Open-mike day at debt panel

By Jeanne Sahadi, senior writer

WASHINGTON ( -- Cut. Don't cut.

Tax more. Don't tax more.

Reform Social Security. Don't touch Social Security benefits.

Don't act too soon to reduce the deficit. Don't wait too long.

And whatever happens, do no harm to the most vulnerable in society.

That's just a taste of the recommendations presented to President Obama's bipartisan fiscal commission this week during a marathon public listening session focused on how to put the federal budget on a sustainable track and reduce the growth rate in U.S. debt. (Read "CBO chief: Budget outlook 'daunting' ")

In all, 75 speakers representing think tanks, nonpartisan grassroots organizations, trade associations and advocacy groups from the right and left spoke during the seven-hour meeting. A handful of concerned citizens contributed their two trillion cents, too.

One of the speakers was Carolyn Lukensmeyer, president of the nonpartisan grassroots organization AmericaSpeaks. She relayed preliminary findings from a day-long conference on the federal budget in which 3,500 demographically and politically diverse Americans in cities nationwide met to share ideas on how to rein in debt.

"Americans are ready to make the tough decisions," Lukensmeyer told the commission, noting how every table of participants backed a combination of spending cuts and tax increases, regardless of participants' political leanings.

A majority said they could support at least a 5% cut in health and non-defense spending and up to a 15% reduction in defense spending. They said they could back a carbon tax, a securities transaction tax and higher taxes on corporations as well as individuals making more than $1 million.

On Social Security, participants at the AmericaSpeaks event said they could support raising the limit on taxable wages so that the highest income workers pay more into the system. Right now the first $106,800 of wages is subject to the payroll tax. They would also opt to raise the retirement age for full Social Security benefits to 69 by 2025. Currently the full retirement age is on track to rise to 67.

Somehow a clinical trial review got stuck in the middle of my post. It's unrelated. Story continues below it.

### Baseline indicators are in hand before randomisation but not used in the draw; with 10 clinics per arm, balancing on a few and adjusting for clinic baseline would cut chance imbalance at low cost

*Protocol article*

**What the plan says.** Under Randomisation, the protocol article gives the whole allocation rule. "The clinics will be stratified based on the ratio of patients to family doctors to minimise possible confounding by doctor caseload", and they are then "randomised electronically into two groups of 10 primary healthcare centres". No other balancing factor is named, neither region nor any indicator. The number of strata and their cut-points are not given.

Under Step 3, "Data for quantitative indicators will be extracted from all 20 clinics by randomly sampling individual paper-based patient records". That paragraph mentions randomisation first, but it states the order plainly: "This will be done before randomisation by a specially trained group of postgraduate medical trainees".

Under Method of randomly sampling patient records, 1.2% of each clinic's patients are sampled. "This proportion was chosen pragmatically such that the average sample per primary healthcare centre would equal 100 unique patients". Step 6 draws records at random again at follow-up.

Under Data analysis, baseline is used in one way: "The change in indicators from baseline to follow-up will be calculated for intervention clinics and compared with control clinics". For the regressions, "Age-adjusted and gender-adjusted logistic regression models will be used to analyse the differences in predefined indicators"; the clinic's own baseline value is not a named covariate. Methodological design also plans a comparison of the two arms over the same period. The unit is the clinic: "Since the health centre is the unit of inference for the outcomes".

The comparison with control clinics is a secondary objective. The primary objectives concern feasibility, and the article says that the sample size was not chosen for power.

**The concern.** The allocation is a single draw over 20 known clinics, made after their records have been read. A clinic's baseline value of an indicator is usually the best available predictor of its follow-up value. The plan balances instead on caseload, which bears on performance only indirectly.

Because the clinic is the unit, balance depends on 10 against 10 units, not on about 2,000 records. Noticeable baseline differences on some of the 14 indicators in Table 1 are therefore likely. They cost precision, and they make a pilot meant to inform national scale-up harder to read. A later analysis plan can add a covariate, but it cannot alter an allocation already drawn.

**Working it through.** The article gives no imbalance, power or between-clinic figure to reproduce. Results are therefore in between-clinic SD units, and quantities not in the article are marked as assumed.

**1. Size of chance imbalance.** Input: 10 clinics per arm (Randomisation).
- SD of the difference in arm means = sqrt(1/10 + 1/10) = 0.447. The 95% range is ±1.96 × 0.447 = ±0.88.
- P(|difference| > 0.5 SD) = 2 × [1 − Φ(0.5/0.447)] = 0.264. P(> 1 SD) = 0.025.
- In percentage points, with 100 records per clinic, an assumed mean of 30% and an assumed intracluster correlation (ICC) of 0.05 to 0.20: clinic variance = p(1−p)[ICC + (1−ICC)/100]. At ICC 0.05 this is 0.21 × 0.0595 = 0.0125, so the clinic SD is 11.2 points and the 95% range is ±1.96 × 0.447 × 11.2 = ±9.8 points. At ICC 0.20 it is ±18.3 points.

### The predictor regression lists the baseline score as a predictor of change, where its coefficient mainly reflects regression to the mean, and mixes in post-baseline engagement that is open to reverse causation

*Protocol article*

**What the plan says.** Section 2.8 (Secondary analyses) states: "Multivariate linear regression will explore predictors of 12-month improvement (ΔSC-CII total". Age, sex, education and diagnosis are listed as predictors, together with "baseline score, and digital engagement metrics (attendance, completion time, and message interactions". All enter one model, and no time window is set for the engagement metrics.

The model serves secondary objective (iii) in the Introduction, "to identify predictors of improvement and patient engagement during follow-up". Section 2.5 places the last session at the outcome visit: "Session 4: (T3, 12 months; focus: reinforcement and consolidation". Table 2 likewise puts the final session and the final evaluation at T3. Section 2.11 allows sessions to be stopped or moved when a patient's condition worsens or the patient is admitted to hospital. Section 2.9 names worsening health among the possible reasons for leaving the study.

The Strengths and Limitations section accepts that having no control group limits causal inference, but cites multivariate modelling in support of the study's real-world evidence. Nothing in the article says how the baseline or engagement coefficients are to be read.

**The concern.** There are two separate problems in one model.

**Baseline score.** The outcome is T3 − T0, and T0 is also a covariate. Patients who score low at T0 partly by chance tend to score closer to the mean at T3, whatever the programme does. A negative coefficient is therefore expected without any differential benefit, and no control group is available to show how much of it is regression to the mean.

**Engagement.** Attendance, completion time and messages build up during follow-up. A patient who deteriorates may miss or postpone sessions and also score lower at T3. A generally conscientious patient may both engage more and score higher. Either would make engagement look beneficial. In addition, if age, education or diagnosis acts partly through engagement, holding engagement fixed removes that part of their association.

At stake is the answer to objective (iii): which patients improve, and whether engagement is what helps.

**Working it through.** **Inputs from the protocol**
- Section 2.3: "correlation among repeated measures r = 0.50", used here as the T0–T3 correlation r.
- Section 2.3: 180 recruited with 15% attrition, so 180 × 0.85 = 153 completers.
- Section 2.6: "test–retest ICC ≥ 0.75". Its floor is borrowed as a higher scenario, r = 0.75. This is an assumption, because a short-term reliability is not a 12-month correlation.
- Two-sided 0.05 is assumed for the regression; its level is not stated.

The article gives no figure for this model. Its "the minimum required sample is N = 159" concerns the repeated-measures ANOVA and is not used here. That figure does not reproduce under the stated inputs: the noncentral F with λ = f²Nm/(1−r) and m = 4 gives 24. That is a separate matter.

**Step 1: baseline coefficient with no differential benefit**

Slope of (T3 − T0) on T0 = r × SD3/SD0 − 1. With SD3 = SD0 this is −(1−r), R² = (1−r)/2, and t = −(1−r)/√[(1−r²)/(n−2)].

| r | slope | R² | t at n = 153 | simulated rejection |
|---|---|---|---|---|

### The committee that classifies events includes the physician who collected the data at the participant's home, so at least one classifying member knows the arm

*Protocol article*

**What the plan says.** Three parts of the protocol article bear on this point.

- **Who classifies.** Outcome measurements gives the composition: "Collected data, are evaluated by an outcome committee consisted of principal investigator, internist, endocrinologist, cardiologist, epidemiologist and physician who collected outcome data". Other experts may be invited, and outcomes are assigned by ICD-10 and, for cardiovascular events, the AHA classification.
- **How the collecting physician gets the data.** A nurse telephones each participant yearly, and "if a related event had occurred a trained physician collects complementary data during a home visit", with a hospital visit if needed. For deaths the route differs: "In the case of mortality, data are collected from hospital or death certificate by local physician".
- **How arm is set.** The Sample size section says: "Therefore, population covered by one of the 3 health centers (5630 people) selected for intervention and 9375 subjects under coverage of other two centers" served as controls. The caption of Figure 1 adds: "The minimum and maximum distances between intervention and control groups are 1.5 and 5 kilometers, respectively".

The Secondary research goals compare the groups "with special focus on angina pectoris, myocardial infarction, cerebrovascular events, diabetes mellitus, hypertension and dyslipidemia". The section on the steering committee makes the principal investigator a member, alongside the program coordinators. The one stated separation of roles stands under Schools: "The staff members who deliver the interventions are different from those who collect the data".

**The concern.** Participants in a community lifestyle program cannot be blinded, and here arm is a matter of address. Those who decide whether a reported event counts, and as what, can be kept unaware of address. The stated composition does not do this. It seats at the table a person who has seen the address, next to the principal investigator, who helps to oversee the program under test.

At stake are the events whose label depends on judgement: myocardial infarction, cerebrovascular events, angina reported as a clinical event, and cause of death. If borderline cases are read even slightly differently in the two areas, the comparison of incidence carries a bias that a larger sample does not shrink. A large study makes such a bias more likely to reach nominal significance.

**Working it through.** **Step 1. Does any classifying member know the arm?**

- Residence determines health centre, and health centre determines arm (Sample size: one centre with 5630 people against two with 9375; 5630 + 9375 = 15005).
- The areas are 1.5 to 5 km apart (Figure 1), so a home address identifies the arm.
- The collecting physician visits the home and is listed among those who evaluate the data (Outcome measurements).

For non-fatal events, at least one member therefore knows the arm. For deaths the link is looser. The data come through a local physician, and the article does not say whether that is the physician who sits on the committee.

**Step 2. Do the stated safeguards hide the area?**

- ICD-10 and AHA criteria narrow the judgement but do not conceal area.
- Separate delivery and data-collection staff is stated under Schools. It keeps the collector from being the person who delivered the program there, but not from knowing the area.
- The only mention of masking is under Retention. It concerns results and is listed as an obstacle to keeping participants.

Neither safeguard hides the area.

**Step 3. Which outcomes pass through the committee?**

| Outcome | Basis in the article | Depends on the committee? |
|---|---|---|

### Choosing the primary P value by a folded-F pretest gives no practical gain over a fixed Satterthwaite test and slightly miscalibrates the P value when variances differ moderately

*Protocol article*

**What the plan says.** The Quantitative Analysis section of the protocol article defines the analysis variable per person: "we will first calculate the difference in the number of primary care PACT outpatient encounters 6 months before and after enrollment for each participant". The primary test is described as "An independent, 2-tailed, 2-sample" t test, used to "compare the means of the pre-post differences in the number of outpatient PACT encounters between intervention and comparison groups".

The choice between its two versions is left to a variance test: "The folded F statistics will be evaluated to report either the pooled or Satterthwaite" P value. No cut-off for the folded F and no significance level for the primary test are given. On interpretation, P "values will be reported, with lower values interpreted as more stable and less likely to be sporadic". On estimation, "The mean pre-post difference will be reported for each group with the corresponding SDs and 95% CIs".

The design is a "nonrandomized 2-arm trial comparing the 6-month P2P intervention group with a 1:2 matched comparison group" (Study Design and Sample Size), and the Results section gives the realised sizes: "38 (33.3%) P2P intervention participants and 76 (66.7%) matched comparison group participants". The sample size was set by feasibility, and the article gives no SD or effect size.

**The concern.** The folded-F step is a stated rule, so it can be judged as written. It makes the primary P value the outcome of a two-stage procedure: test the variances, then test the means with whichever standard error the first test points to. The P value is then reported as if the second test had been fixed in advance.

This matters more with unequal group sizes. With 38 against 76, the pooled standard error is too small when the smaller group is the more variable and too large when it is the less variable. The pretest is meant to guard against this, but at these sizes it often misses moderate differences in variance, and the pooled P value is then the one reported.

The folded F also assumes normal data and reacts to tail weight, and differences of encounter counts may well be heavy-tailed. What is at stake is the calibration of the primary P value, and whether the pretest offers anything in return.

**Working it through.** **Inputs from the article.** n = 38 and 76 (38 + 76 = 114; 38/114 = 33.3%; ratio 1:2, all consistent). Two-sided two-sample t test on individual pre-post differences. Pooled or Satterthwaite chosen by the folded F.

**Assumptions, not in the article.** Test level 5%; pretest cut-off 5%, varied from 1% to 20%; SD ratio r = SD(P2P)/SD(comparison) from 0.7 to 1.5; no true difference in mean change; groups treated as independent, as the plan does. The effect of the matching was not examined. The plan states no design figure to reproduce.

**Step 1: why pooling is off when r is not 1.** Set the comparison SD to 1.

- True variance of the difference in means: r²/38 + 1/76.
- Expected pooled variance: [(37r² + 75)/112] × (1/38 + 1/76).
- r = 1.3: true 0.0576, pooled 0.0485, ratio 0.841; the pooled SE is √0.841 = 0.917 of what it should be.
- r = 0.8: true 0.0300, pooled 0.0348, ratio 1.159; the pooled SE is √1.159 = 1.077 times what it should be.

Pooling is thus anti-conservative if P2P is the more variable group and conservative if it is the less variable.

Many other speakers at the event, however, urged commissioners to tread very, very lightly when it comes to the country's most popular entitlement program.

"Social Security did not cause these deficits -- it has a $2.6 trillion surplus and a dedicated source of revenue," said Edward Coyle, executive director of the Alliance for Retired Americans.

Indeed, workers and employers over the years have paid more money into the system than the system had to pay out. But the Treasury spent that surplus and in exchange issued interest-bearing non-marketable U.S. bonds to the system.

"Those bonds are not different than any other debt issued by the U.S. government," said Janice Gregory, president of the National Academy of Social Insurance.

Even if Uncle Sam paid those bonds back in full, however, the pay-back would end by 2037, at which point the system would only be able to pay out roughly 75% of the benefits promised.

On other issues, there were many calls to reform the tax system, continue to reduce health care costs, and boost or sustain economic growth.

Some, like Chris Edwards of the libertarian Cato Institute, recommended that policymakers seriously consider privatizing some public assets, such as airports.

Those from the business community, including John Castellani, president of the Business Roundtable, urged commissioners to support policies and reforms that attract investment to the United States.

There were also calls for more government efficiency and less waste. Jim Kessler, vice president of policy at Third Way, a think tank for moderate progressives, noted that the public will have a harder time accepting the notion of shared sacrifice if they believe Uncle Sam isn't doing some belt-tightening of his own.

"Washington must lead by example and take the first hit," Kessler said. Among his ideas: Reform the federal pension system, which he said puts $14 taxpayer dollars for every one dollar that employees contribute. He also called for an end to "the ridiculous rifle-shot spending that is rife in appropriations bills and the tax code."

If you want to listen to the meeting, it will be posted on the commission's Web site starting on Friday. To top of page

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